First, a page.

Who is a Person? Responsibility and Self-Constitution in Husserl and Patocka

Wednesday, 25 September 2013, 4:00pm - 6:00pm, IWM library
In this seminar, I will explore the question of what, or better, who is a person through the prism of Jan Patocka’s and Edmund Husserl’s ethical thought. Based on the insight that a person does not coincide with any of the roles, or faces, it assumes, I shall inject three guiding ideas from Husserl’s writings on ethics during the 1930s into Patocka’s own form of existential humanism: the idea that an ethical life requires the continual self-performance of an ethical reduction; the idea that to be a person entails an ethical striving for increased self-constitution and self-renewal; the idea that an ethical life is formed around a solicitude towards others, a responsiveness towards ethical values and responsibility towards “the Good.” My comments will conclude with a set of brief remarks on the ultimate parting of philosophical ways between Husserl and Patocka, despite a certain common philosophical cause, as well as on what is philosophically at stake with such a divergence.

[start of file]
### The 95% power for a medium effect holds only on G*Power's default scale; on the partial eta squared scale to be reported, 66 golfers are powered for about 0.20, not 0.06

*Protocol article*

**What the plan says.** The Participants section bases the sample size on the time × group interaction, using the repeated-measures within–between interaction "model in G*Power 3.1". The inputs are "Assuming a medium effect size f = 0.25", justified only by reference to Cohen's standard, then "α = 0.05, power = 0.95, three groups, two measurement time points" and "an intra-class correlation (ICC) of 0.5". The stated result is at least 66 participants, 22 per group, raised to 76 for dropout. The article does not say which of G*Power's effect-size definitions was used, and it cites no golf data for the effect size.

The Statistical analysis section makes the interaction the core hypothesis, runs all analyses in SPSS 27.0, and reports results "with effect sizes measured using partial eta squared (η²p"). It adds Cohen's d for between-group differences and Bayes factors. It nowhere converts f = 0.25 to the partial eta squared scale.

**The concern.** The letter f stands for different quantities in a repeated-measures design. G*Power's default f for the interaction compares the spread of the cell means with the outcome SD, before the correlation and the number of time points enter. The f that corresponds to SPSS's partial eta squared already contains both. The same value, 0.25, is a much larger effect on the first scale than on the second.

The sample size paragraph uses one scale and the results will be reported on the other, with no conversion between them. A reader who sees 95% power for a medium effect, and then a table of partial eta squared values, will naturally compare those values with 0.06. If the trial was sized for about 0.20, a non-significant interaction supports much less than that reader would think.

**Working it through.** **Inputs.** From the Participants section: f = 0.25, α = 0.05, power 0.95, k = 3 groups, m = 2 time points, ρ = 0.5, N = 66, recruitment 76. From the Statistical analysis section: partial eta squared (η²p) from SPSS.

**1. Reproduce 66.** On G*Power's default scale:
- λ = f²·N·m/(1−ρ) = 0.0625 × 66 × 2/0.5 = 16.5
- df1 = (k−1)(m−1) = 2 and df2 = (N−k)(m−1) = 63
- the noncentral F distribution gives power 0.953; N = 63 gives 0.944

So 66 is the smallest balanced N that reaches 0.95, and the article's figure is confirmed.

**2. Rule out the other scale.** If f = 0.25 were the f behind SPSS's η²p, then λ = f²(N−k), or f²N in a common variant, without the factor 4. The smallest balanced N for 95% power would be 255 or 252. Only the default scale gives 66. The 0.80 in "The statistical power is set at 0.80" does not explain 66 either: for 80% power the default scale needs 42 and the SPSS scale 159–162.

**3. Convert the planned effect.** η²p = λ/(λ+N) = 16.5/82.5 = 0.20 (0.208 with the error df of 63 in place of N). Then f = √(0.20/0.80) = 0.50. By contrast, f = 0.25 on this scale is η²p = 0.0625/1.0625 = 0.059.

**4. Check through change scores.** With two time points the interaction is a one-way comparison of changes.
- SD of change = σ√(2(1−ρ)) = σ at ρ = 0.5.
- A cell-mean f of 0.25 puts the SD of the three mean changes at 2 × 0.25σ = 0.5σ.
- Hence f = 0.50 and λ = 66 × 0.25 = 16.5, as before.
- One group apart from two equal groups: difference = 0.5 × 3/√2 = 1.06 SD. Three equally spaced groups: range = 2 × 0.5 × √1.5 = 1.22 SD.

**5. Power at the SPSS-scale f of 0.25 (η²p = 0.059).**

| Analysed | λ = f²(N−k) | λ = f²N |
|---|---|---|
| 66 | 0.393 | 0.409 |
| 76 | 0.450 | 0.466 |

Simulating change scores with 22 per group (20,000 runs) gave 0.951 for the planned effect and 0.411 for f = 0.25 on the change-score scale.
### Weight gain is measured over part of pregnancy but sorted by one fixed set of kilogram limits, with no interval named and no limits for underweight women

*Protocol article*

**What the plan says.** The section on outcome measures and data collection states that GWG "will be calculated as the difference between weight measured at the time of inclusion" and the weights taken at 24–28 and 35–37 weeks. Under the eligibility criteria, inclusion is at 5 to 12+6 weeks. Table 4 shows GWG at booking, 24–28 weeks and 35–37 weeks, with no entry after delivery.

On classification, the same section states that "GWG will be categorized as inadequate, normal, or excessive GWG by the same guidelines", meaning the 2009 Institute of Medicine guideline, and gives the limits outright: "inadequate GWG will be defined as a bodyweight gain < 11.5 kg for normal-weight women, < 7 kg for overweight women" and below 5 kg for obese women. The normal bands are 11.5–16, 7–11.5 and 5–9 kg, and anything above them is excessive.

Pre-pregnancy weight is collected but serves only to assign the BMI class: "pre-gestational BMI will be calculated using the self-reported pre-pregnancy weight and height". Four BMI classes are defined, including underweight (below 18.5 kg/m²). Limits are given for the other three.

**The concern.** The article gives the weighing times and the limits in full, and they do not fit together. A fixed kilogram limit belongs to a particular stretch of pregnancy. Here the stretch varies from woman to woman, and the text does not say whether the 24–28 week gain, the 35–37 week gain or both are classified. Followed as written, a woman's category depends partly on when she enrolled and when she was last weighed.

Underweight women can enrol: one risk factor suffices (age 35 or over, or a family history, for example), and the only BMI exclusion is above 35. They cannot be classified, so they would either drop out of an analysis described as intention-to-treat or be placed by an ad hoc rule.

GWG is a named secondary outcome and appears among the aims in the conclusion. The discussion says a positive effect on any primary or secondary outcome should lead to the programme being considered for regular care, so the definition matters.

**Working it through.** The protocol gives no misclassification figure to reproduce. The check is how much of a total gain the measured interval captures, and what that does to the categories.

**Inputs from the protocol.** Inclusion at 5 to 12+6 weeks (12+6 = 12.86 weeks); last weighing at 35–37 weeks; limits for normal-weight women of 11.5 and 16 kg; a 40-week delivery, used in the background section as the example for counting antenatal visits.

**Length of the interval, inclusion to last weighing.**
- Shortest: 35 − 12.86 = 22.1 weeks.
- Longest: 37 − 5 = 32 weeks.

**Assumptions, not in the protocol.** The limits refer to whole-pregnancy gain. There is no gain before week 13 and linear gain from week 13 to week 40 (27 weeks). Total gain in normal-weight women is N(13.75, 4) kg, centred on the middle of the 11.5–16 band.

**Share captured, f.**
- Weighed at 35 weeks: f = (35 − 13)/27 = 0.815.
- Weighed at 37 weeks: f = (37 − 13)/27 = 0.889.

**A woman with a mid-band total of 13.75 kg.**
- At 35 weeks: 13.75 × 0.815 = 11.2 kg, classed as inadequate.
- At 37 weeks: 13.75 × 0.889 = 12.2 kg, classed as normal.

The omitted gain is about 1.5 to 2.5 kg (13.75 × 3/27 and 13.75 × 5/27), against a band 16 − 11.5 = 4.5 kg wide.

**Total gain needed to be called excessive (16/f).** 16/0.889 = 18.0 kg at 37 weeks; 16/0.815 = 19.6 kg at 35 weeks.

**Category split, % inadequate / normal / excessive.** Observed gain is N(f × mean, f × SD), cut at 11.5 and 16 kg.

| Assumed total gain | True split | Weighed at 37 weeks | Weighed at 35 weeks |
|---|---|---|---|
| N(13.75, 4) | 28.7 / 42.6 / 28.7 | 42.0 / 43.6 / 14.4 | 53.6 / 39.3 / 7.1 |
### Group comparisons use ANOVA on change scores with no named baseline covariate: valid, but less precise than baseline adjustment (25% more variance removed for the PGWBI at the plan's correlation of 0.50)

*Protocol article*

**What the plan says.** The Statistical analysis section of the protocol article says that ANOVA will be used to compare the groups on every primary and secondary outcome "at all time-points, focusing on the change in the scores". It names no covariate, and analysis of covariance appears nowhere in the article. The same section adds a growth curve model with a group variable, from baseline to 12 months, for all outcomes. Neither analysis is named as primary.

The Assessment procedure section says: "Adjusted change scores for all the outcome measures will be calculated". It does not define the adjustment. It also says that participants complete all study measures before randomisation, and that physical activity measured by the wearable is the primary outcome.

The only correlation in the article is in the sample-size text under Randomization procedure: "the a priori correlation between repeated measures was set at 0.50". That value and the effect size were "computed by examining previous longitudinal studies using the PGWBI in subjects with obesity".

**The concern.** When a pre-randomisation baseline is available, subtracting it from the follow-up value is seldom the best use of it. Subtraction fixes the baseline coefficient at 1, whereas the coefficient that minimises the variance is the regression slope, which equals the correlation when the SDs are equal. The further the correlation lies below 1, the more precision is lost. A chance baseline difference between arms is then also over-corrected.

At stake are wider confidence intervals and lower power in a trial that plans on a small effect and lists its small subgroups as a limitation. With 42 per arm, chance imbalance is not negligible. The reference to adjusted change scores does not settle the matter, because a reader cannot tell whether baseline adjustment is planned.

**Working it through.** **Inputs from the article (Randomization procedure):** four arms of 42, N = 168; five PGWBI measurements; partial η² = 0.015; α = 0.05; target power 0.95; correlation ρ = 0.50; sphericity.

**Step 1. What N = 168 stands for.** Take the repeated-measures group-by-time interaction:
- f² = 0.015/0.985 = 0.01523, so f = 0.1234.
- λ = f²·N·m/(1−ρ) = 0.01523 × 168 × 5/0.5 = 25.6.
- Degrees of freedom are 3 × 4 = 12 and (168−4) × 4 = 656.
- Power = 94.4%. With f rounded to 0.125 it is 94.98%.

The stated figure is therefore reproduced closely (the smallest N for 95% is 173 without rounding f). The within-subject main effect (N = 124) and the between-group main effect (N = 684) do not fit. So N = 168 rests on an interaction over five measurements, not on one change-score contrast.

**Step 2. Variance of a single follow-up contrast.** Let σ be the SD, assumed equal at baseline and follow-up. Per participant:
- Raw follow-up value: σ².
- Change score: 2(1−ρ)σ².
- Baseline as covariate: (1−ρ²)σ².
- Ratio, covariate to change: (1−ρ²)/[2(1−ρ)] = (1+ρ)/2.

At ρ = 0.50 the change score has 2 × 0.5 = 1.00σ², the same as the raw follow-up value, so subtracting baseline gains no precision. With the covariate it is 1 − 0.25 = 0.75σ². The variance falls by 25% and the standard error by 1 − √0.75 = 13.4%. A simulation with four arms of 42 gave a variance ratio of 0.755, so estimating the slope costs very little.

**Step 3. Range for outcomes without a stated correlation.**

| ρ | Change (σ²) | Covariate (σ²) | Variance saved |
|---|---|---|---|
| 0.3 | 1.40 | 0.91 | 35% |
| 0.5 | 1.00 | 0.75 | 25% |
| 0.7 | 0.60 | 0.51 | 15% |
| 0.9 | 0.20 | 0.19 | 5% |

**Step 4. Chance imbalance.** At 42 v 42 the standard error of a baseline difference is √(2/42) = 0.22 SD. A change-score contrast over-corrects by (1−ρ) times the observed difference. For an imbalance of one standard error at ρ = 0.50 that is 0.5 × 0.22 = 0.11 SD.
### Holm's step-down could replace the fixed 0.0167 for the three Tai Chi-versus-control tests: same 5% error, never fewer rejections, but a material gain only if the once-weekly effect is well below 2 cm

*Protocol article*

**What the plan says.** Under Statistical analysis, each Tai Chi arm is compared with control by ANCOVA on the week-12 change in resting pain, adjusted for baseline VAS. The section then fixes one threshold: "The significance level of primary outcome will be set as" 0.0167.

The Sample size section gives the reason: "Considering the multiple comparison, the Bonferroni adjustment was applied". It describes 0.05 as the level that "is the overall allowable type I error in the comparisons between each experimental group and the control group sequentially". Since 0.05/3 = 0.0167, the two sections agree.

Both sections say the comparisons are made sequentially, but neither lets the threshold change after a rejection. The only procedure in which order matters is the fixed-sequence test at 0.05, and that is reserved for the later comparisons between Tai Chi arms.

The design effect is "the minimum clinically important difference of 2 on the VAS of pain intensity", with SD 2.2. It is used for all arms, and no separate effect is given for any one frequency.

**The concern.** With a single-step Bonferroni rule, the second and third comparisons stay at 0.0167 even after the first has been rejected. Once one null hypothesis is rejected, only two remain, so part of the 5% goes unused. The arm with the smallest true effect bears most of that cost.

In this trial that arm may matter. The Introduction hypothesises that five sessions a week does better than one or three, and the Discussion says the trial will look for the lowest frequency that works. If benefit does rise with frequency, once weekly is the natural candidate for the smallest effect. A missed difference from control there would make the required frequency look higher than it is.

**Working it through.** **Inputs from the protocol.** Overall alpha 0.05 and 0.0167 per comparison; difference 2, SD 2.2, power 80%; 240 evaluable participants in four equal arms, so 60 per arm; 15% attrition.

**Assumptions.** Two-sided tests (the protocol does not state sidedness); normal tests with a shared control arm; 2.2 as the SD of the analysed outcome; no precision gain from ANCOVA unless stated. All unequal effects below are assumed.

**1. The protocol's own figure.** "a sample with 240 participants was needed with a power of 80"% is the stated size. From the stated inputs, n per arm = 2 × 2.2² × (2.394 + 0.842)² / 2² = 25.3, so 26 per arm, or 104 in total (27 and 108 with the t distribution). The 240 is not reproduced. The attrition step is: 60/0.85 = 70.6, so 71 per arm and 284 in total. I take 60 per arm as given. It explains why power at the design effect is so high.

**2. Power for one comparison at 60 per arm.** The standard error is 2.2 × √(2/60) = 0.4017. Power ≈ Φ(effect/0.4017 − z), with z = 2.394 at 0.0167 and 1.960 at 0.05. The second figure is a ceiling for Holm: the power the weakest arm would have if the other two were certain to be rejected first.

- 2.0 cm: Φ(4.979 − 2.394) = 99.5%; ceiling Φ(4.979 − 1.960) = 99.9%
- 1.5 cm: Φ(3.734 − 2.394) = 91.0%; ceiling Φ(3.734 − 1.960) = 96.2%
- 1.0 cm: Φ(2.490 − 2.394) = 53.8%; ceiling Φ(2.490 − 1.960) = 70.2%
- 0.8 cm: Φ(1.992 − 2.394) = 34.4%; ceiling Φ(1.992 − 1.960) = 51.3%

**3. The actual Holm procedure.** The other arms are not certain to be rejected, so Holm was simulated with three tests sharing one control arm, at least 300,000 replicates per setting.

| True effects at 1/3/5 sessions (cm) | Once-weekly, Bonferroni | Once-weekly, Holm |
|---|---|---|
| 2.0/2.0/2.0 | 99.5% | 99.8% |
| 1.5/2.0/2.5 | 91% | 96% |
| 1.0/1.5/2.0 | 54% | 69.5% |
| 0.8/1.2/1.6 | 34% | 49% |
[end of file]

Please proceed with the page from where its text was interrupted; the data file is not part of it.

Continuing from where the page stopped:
Nicolas de Warren is Professor of Philosophy at the University of Leuven, Belgium; He stayed at the IWM as part of the project „Polemical Christianity: Jan Patočka’s Concept of Religion and the Crisis of Modernity“ supported by the Austrian Science Fund (FWF), grant no. P22828-G15.